A poll published over the weekend found that 40 per cent of Scottish voters under 34 reject any British component to their identity. Just one in five younger voters identify as equally Scottish and British. The issue facing those who would keep our Union whole is simple: young Scottish voters just don’t feel British.
For those of us on the front line of this battle, the news came as little surprise. But it should shake up those who simply think this fight will be won by deploying the same ‘head over heart’ arguments – the so-called ‘Project Fear’ – that barely succeeded in winning the 2014 referendum on Scottish Independence.
This was confirmed by another set of figures from the same poll. 42 per cent of Scots polled acknowledged that an independent Scotland would be worse off if independent. That same poll found 52 per cent favoured separation.
It is clear: this is a battle about identity. And we are losing. Many ‘experts’ will be scratching their heads this week trying to find an answer to why young Scots don’t feel British. The question they should be asking is: what reason have they to? What possible reason should a young person feel British when even those of us in power recoil from using the term to describe our fellow citizens, our Olympic team, our policies, even ourselves.
Team GB. The UK Government. The Four Nation Approach.
We are asking people to identify with something we do not speak of. Indeed, the only national institutions I can think of that retain the term ‘British’ in their title are the BBC and the British Army – and, in Scotland, even the Army’s twitter handle is @ArmyScotland. Anyone under the age of 30 doesn’t remember ‘British Rail’; most have no clue what ‘BT’ stands for other than just the name of another Broadband provider.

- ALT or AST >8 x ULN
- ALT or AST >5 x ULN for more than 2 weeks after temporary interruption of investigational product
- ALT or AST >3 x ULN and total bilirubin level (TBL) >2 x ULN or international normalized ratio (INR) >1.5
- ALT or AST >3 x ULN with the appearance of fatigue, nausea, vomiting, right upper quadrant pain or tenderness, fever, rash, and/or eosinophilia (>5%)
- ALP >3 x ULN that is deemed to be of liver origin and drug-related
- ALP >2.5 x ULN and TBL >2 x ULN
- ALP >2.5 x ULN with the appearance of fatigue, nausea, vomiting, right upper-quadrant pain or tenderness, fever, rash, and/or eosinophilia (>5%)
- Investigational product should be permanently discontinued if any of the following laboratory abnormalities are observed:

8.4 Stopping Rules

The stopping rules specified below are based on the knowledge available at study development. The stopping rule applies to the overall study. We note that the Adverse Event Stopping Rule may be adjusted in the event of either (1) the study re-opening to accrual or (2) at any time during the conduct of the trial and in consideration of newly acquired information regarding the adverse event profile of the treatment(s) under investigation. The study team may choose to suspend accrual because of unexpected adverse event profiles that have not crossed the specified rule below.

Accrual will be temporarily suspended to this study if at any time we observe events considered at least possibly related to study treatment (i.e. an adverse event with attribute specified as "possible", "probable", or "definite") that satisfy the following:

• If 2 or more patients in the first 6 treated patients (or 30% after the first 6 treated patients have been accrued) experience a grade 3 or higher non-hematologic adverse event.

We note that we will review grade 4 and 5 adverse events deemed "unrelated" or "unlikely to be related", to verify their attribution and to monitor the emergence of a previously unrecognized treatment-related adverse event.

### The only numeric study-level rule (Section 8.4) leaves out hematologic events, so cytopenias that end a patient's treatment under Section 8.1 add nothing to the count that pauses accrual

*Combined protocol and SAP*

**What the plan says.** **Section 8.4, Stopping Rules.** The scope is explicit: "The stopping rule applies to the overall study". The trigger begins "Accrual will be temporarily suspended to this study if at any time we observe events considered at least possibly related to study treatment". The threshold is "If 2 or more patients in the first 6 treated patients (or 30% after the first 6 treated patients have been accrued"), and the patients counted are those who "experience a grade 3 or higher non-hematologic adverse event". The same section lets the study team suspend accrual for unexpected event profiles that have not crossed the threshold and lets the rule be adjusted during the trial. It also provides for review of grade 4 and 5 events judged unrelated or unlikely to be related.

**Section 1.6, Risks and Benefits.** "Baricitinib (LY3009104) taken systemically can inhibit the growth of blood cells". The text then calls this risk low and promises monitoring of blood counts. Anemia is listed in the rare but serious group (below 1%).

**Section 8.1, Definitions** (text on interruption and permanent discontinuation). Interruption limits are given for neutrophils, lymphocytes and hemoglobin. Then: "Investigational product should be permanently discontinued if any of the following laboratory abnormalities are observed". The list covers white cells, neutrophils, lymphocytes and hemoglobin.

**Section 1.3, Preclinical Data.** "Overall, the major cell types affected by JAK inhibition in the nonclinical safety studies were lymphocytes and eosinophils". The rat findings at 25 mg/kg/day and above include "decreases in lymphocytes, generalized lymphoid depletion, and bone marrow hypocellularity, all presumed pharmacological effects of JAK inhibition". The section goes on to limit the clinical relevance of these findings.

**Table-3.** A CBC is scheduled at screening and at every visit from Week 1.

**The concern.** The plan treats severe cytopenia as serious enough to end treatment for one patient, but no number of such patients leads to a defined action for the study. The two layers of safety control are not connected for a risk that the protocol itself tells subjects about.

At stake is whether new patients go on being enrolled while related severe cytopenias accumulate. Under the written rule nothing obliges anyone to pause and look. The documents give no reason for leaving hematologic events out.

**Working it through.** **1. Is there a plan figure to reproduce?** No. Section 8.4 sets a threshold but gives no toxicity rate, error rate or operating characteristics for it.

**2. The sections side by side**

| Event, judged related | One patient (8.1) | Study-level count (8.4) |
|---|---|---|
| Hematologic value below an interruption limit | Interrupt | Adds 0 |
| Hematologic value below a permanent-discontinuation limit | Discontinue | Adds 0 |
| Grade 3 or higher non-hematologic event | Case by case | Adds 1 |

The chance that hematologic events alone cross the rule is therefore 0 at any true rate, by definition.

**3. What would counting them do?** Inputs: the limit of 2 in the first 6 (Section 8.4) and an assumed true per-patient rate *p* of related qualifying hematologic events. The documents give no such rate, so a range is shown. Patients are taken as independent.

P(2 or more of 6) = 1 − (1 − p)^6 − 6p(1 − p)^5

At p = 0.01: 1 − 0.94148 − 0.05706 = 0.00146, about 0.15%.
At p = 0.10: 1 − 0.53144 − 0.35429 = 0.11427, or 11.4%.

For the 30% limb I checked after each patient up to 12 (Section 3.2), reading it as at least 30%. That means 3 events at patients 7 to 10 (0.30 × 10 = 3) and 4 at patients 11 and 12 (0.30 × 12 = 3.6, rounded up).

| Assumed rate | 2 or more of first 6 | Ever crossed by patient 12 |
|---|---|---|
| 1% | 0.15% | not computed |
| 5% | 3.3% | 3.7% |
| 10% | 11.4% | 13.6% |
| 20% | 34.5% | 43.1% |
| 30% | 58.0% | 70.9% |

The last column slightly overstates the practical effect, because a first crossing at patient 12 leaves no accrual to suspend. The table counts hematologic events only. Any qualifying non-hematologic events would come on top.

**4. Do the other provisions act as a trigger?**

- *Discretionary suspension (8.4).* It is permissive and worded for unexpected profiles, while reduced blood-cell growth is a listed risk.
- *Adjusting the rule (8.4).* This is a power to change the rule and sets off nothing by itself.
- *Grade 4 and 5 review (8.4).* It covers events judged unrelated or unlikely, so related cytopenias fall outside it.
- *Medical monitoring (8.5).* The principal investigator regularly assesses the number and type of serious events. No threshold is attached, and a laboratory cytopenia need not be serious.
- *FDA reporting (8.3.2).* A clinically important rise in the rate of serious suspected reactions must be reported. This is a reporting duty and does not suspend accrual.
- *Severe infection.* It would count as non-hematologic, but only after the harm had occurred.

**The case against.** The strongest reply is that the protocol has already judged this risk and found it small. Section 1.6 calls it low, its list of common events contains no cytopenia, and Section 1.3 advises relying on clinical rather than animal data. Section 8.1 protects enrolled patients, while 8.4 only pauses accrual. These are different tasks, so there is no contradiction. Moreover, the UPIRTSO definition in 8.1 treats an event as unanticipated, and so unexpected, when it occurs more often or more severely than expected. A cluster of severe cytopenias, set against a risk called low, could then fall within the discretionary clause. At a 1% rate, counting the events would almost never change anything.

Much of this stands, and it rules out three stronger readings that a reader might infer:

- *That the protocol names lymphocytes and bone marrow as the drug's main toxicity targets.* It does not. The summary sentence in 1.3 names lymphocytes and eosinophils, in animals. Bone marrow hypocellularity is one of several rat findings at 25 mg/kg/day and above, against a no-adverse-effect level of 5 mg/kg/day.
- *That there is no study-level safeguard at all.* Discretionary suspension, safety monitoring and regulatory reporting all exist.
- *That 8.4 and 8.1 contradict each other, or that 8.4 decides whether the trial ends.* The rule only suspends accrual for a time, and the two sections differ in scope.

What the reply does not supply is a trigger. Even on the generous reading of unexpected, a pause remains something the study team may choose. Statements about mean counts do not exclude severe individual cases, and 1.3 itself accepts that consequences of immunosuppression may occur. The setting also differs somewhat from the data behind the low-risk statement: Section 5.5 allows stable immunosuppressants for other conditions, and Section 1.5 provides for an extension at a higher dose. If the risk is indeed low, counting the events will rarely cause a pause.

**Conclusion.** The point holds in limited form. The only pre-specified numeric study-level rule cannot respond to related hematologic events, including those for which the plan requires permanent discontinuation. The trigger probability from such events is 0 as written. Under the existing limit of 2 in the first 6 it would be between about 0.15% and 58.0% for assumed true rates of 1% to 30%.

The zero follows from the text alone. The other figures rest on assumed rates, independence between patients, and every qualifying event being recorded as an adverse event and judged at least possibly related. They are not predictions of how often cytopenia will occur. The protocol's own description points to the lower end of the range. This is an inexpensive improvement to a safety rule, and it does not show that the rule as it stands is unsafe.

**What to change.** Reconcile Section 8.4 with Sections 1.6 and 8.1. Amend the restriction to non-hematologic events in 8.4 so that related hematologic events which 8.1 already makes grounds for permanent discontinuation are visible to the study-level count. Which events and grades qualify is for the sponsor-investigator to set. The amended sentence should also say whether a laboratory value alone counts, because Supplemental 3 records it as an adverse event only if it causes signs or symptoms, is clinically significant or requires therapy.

Is it any wonder that people in Scotland identify with its own, ‘Scottish Government’ – of Scottish people for Scottish people, far more than a corporate and distant ‘UK’ Government? Who feels ‘UK’? No one.
Language is important. The sense of belonging and ownership is important. The idea of a shared identity is important. Just see how in recent weeks the SNP has phrased the debate about re-joining the EU. It doesn’t say ‘Scotland Loves the EU’, it says ‘Scotland Loves Europe’. It doesn’t say ‘Scotland is a future Member of the European Union’ it says, ‘Scotland is European’ (ignoring the fact that of course, the entire island of Great Britain is European). It creates the idea of a shared identity, a sense of belonging. The Scottish people are European, like the French, the Germans and the Dutch. We have a shared identity.
Where is the same determination from the British Government – if it dares call itself that? Why are we not talking up our shared ‘British’ identity? Why do we not talk about the British Olympic Team? Why not the British people? Why do we talk about a four-nation approach and not a one nation approach?
We are four people in one. The British: a hotch-potch of backgrounds and identities but with shared values. We can be proud Scots, Welsh, Northern Irish, English. We can be proud Londoners or Aberdonians. Gay or Straight. Muslim or Christian. You can be a mixture of all of the above and more and still be British. That is the beauty of our brilliantly confused, melting pot of a country. It’s what makes us who we are.
And if you don’t like it, that’s fine. No one is forcing an identity on you. But those of us who will be desperately sad if our country is broken in two and who see ourselves as British should start by saying just that. We are British. And we are proud of it. And this is why… But until we do, why should anyone else. Until we start using the term again, why would anyone choose to identify with it?
Article for Conservative Home, January 2021.